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Raising The Dropout Age Shows Varied Results

Christopher Sessums / Flickr

In North Carolina, you can legally drop out of high school at the age of 16 – except in two school districts in Catawba County – Newton-Conover City Schools and Hickory Public Schools. Both were given permission to raise the dropout age to 18 three years ago as part of a pilot program. These districts have seen some success, but they don’t owe it all to raising the dropout age. 

Newton-Conover schools had a wakeup call in 2011. Forty-five students dropped out. In a small system, that’s huge. That lowered the graduation rate to 83 percent. Hickory Public Schools was also having problems with a 76 percent graduation rate. Together, they asked the State Board of Education to raise the dropout age in their districts as part of a pilot program. Newton-Conover Assistant superintendent Aron Gabriel says they needed to try something different.

“Sometimes they need the feather, sometimes they need the hammer. Sometimes they need something hanging over their head because they just don’t see the value in it yet,” Gabriel says.

Four years later in 2015, Newton-Conover City Schools had the best graduation rate in the state, at 97 percent with only two dropouts. But Gabriel attributes the success to more than just raising the dropout age.  And so does his counterpart at Hickory Public Schools, Angela Simmons.   

“It’s not just that law that’s changing things, but it’s lots of different things to be creative – opening up more opportunities during the summer to earn credit. Some of these children are working 40 hour plus week jobs so we need to be creative and help them with all those other pieces as well,” Simmons says.

The two districts partnered to add alternative programs to accommodate students with jobs, students taking care of sick family members, and other extenuating circumstances. For example, they added online courses and traditional campus classes after regular school hours. The schools reallocated existing teachers and funds to run these programs to avoid additional costs. It’s these programs that have made the most difference, they say.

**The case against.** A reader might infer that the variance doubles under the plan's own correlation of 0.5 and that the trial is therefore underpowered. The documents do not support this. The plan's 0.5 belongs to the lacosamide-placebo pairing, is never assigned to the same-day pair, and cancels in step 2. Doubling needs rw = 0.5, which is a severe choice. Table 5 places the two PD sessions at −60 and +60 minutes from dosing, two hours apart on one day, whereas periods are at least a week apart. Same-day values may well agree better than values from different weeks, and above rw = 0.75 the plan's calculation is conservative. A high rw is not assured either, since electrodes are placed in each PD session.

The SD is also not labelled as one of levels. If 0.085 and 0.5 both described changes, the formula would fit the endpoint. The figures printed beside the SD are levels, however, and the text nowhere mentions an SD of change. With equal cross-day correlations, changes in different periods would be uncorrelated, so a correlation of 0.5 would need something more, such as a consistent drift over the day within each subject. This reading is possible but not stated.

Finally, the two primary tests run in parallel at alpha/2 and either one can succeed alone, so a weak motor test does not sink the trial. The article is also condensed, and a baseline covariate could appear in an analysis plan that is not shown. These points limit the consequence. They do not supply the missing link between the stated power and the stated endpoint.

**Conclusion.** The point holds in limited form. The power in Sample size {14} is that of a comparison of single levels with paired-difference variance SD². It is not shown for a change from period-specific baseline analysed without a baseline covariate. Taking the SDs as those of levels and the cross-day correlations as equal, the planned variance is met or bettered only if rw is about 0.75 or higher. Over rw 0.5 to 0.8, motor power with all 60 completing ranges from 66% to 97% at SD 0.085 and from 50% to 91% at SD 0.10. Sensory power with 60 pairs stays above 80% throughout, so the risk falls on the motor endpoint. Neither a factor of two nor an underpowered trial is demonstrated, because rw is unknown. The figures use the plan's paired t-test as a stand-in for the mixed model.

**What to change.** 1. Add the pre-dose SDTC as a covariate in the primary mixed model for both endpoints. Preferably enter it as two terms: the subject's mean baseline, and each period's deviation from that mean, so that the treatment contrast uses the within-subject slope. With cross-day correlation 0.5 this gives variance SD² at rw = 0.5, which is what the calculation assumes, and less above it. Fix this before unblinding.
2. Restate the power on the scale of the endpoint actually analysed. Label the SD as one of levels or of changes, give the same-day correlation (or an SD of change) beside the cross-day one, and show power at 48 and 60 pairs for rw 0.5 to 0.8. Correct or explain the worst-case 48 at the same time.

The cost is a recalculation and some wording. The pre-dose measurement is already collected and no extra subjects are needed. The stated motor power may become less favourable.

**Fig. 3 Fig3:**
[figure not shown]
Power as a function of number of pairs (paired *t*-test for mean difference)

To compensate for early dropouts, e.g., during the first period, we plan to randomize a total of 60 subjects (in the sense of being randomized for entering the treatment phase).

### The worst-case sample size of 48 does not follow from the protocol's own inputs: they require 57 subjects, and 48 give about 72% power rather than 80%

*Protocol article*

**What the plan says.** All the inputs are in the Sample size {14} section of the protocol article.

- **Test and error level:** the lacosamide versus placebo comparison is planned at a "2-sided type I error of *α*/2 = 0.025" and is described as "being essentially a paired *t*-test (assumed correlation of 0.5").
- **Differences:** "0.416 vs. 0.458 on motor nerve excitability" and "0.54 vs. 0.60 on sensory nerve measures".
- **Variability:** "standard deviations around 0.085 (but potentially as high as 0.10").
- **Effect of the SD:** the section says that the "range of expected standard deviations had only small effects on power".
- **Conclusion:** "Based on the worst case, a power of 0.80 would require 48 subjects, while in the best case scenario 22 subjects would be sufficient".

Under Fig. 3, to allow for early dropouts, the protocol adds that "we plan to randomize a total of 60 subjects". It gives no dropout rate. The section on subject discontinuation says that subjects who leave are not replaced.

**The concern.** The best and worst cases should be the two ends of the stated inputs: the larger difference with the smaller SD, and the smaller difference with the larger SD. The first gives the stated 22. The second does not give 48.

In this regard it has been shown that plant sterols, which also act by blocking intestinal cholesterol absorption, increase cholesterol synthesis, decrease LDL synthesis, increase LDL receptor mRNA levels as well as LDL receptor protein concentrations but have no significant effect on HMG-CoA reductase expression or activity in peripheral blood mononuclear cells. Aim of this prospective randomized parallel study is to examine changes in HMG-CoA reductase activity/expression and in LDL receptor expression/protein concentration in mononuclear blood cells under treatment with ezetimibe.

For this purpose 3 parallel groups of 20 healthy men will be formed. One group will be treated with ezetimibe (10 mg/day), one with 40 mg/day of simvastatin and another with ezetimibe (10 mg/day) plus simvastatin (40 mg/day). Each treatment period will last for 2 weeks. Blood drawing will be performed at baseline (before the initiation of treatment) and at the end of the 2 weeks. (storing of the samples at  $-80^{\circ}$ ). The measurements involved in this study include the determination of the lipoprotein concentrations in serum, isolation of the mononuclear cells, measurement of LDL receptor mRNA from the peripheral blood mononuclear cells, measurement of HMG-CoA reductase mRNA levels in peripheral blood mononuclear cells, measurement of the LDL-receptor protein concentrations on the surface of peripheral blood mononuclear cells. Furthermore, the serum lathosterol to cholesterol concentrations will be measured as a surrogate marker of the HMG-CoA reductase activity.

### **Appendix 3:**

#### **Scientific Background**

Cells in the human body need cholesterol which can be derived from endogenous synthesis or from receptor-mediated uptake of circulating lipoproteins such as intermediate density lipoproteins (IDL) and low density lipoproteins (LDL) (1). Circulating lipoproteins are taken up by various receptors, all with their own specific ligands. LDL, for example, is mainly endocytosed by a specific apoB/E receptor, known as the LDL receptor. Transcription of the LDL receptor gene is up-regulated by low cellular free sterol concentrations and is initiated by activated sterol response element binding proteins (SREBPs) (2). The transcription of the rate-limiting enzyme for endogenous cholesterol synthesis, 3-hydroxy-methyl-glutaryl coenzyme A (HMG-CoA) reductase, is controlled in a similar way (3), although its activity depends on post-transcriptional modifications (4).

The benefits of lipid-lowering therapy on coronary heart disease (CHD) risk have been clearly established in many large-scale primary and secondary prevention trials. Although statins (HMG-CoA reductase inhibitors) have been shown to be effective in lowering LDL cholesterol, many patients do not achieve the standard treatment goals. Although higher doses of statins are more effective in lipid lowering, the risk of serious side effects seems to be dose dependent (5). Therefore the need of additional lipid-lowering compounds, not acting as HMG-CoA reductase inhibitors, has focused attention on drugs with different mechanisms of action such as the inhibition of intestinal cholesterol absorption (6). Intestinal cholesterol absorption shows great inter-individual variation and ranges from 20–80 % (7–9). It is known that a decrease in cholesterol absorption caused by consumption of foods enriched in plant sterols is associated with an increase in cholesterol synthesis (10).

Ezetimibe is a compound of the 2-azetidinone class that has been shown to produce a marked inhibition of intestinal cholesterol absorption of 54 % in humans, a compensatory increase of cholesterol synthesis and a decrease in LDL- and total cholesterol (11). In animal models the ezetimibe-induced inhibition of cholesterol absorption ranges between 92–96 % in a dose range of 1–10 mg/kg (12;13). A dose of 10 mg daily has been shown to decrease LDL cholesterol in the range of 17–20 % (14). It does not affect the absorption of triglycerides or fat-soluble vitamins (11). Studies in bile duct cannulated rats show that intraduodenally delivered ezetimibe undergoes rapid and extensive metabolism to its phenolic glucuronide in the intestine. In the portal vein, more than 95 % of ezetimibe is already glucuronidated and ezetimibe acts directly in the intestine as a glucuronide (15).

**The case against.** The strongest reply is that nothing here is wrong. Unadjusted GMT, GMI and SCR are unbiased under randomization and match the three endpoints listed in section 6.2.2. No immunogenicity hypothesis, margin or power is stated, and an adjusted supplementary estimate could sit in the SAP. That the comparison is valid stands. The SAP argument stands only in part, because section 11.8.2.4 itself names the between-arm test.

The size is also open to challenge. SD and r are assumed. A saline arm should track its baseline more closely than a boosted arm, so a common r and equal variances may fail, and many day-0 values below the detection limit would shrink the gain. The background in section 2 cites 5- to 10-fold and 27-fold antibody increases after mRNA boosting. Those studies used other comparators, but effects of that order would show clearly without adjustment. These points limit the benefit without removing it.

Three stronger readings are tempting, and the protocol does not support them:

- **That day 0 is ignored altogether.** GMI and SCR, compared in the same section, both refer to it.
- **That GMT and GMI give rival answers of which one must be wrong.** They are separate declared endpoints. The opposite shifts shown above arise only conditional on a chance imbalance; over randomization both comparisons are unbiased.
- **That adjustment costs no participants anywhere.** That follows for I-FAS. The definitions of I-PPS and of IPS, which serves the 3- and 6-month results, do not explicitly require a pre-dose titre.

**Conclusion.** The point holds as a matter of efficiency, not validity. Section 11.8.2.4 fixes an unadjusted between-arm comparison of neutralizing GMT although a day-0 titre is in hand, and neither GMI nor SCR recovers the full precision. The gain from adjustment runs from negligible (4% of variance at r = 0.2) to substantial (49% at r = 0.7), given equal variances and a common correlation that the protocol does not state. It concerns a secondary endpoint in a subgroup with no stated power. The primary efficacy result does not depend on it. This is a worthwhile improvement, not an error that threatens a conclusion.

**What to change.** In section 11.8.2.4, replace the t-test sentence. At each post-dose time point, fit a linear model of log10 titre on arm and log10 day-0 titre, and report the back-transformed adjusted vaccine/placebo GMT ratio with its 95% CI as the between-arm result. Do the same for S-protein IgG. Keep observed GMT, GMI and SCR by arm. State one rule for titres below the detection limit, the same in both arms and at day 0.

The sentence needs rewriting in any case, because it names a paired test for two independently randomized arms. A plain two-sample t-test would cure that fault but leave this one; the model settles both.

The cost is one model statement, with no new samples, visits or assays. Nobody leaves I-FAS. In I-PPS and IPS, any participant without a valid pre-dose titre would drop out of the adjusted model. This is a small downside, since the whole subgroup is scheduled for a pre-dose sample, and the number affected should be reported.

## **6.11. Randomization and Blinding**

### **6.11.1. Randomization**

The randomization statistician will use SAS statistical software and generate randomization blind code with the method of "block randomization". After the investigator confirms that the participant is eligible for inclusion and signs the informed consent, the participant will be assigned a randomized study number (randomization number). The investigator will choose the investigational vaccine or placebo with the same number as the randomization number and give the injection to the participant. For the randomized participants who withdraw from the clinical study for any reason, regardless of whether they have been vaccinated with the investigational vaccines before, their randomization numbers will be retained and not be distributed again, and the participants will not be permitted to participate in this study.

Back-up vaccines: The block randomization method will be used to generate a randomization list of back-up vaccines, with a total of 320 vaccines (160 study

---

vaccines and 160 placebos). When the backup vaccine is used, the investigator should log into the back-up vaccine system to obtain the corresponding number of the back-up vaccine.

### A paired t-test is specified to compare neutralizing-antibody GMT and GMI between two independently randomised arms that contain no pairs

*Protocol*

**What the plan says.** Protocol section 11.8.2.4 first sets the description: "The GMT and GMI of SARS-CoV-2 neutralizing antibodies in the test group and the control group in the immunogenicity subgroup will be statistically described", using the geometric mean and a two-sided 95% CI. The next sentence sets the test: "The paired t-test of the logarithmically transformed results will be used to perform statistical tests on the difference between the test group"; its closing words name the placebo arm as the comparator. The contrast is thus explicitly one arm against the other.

Hickory hasn’t seen as dramatic of a difference as Newton-Conover, but the graduation rates did go up about 1 percent, bringing the district average to 84 percent in 2016. Simmons says the threat of a trip to court helps keep some of the older kids in school.

Credit Beth Cortez-Neavel / Flickr
A gavel sits in a courtroom - much like the one North Carolina teens would see if they went to court with the Juvenile Justice System.

“To actually bring them into the court room - it makes a big difference. They see that attendance is not something to play around with. It is and can be a criminal charge,” she says.

That's something of a bluff. In fact, both school systems call it ‘the bluff factor.’ It’s true, those under 18 in these districts can be charged with a misdemeanor. That rarely happens, but for more backup, these districts can now turn to the juvenile justice system says William Lassiter. He’s the deputy secretary of the system.

“We really try to keep kids out of confined facilities for committing truancy and really work with the family and the school to find out what’s causing this kid to be truant,” Lassiter says.

Its unlikely North Carolina will raise the dropout age state-wide anytime soon. Bills to do so haven’t gotten far. Critics argue its spending time and money on students who don’t want to be there and cause disruptions. However, the state board has given approval for two more districts to raise the dropout age – Rutherford and McDowell County Schools. It’s unclear when those new requirements will go into effect.